(Time to read this Blog article is about 2.5 minutes)

Reducing your operating expense by just 5% can grow your bottom line by 20% or more.  Trust me on this or check with your accountant.  If your accountant can’t explain this to you, get a new accountant.  Here are my 11 ideas to reduce your operating expense that have worked for 100s of our clients.  They won’t all apply to your business…but many of them will.

  1. First, make a list of your 20 biggest expense items.  Clearly, they have the most potential for significant savings.  Ask suppliers what opportunities or special terms you’re missing out on, for whatever reason.  Ask them for their thoughts on how you can operate more efficiently.
    Your suppliers know stuff…and the good ones actually like it when you ask for help. The Papa John’s pizza chain partnered with their oven supplier to create a new conveyor oven that cooks pizzas 2 minutes faster and reduces energy costs by 25%.  This also allowed them to offer a time guarantee that increased their lunch business considerably. How might you truly ‘partner’ with your suppliers rather than just reaming them out for lower prices?
    Outside industry experts can also spot major opportunities to improve your efficiency quickly and affordably.  An outside set of eyes can make a big difference.  Who are the ‘industry experts’ in your field?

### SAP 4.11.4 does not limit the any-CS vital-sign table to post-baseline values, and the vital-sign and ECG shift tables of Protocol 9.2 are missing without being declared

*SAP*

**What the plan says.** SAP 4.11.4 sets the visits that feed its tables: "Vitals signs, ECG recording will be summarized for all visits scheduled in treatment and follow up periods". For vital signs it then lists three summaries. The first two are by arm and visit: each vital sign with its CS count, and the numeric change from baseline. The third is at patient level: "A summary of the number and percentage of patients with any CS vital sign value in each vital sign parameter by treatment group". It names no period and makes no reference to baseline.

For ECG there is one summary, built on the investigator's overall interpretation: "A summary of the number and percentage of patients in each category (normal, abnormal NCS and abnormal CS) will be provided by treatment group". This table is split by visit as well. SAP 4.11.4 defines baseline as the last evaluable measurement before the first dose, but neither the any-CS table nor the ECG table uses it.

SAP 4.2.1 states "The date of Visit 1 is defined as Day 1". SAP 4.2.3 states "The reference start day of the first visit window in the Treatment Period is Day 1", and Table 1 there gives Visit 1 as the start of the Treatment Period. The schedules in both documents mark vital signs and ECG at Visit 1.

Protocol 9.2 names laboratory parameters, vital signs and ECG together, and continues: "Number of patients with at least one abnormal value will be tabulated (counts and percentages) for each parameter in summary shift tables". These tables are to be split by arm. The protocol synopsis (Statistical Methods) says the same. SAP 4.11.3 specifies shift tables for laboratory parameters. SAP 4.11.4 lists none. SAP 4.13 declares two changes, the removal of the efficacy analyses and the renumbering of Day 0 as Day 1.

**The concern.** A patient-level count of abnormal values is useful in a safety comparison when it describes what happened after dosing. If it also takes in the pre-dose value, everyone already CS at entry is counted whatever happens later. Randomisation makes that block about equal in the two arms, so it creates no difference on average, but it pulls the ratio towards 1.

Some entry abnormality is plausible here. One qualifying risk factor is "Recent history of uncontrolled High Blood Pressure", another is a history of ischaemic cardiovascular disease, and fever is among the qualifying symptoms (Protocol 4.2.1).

1. Renegotiate every contract from maintenance and grounds keeping to insurance, phone and office equipment.  Ask those suppliers how you can save money so that you can stay with them and grow together.  Be nice, be firm, be fair and switch suppliers if necessary.
    One of our clients, with sales of about $6.5 million, saved $30,000 a year by switching credit and debit card processing firms.
  1. Check with your Industry or Trade Association to see what special rates they’ve negotiated on your behalf on things like insurance, car rental, hotel rates and employee benefits.  If your Association has done nothing to negotiate savings for its members, suggest that they should do so.